When the governor announced that he would seek major tax increases to fully fund schools and meet other pressing state needs, he called it “bold.”
“This is a big, bold thing that we’re proposing here,” Gov. Jay Inslee said at a news conference Dec. 13. “But I will just tell you we are a big and bold state.”
Also at that news conference, he said: “This is big, this is bold, and this is the right thing to do.” On Twitter, he wrote: “This budget makes a bold statement about what we value in Washington.”
Lots of folks apparently agreed. Word for word.
In a news release praising the budget, the Washington Education Association called it … “bold.” The state association of school administrators: Bold. State Democrats: Bold. The liberal Washington Budget and Policy Center: Bold. The Faith Action Network: Bold. The Washington Low Income Housing Alliance: Bold. The Seattle Times editorial board: Bold.
In many ways, the word is apt. Inslee is proposing $5.5 billion in new taxes between the capital and operating budgets, the first step in creating a budget that will eventually emerge from the sausage grinder looking very different.
It would raise taxes on business services, capital gains and carbon emissions. It would spend billions on improving teacher salaries and training, and direct money to local school districts, where some residents would see property tax reductions.
It is big and – in an environment where his political opponents squeal about taxes singlemindedly – bold. And in a state that has pressing needs, from improving school funding as ordered by the Supreme Court to fixing a disastrously broken mental health system, the notion that we need new revenue for the government makes sense.
So, OK. Bold. But you know what would be bolder? If Inslee had boldly told everyone before the election that he intended to be so bold after it.
Instead, what he did was slip and slide, minimize and divert, make semantic dodges and vaguely leave open windows of possibility, which has long been his approach. He said the state needs to bring in more money, but emphasized closing tax loopholes and hoped-for economic growth.
Oh, and also: “There might be a couple other things we’ve got to do,” he said at one point.
A couple other things. About 6 percent of the overall tax revenue proposed in his budget would come from eliminating tax breaks. Those couple other things make up the difference.
I don’t oppose these proposals – and I particularly don’t oppose introducing and debating them. As the governor’s budget materials point out, state revenue collections have declined by 30 percent as a portion of the state’s economy in the past three decades. But the failure to speak more forthrightly reflects something deeply immature in our politics.
His critics on the right call him a liar on this question, as they have for years. (Reporter Melissa Santos of the Tacoma News Tribune performed an excellent examination of the issue last week.) In his 2012 campaign, Inslee promised to veto new taxes, only to later approve increases in tax revenue. In his most recent campaign, he was more cautious, but his intent was clearly not to leave the impression that he was getting ready to push for big tax hikes.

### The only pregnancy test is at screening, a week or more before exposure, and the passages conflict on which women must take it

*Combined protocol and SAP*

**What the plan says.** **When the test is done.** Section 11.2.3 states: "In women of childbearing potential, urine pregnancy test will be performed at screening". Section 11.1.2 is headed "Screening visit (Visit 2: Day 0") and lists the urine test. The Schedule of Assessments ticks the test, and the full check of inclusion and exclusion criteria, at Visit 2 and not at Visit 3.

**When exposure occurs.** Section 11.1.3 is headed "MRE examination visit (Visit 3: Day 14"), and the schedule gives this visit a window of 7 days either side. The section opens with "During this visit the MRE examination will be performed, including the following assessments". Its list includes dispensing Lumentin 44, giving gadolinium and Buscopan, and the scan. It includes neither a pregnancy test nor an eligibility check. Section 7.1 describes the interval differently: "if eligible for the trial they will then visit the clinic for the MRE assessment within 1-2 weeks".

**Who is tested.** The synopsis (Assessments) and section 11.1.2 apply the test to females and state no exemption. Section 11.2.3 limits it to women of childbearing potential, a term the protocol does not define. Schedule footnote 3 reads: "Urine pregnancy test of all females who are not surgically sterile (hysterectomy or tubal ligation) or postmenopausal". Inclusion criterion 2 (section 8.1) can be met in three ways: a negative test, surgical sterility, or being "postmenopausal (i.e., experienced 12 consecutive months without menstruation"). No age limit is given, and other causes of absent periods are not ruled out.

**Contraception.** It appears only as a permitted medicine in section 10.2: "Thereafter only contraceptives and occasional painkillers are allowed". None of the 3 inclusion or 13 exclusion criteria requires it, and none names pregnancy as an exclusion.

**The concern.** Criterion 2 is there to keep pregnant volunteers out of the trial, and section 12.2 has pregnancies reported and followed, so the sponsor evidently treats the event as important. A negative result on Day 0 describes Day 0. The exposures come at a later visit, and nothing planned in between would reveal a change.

I don’t think he broke a campaign promise or lied outright. But he walked right up to that line, speaking with such vagueness and caution that he seemed to be trying as hard to suppress ideas as to express them.
Some people might roll their eyes about this. Politics as usual. People are cynical about what politicians say, politicians continually soft-pedal any sense of cost or consequence in their proposals, and those who voted for Inslee almost certainly did not expect him to take an anti-tax line.
But we’d all be better off if we could be more grown-up about the costs and benefits of government. Campaigns operate with an infantile attitude toward taxes; one side treats them as a cancer with knee-jerk thoughtlessness. The other tries to play along feebly – as Inslee has repeatedly illustrated – without quite playing along.
Heaven forbid anyone actually just said: I want to raise taxes and here’s why.
Inslee and his keepers have defended him on this count, insisting that these tax options were “on the table” during the campaign. They have said that budget projections, economic forecasts and other key pieces needed to complete this budget were not yet finished during the campaign.
Some of that is doubtlessly true, but it’s also true that these taxes Inslee has proposed are versions of taxes he has proposed and fought for in the past. It’s hard to imagine he didn’t have a few specifics in mind when he was speaking so generally back before the election.
After all, when he introduced his budget on Dec. 13, he did it with man-on-the-moon rhetoric.
“We’re the state that built the Grand Coulee Dam, we’re the state that built the Boeing 747, and we’re the state that can fully fund basic education after 30 years,” he said.
He could well be right. But it’s hard not to think he could have boldly mentioned it sooner.
Shawn Vestal can be reached at (509) 459-5431 or firstname.lastname@example.org. Follow him on Twitter at @vestal13.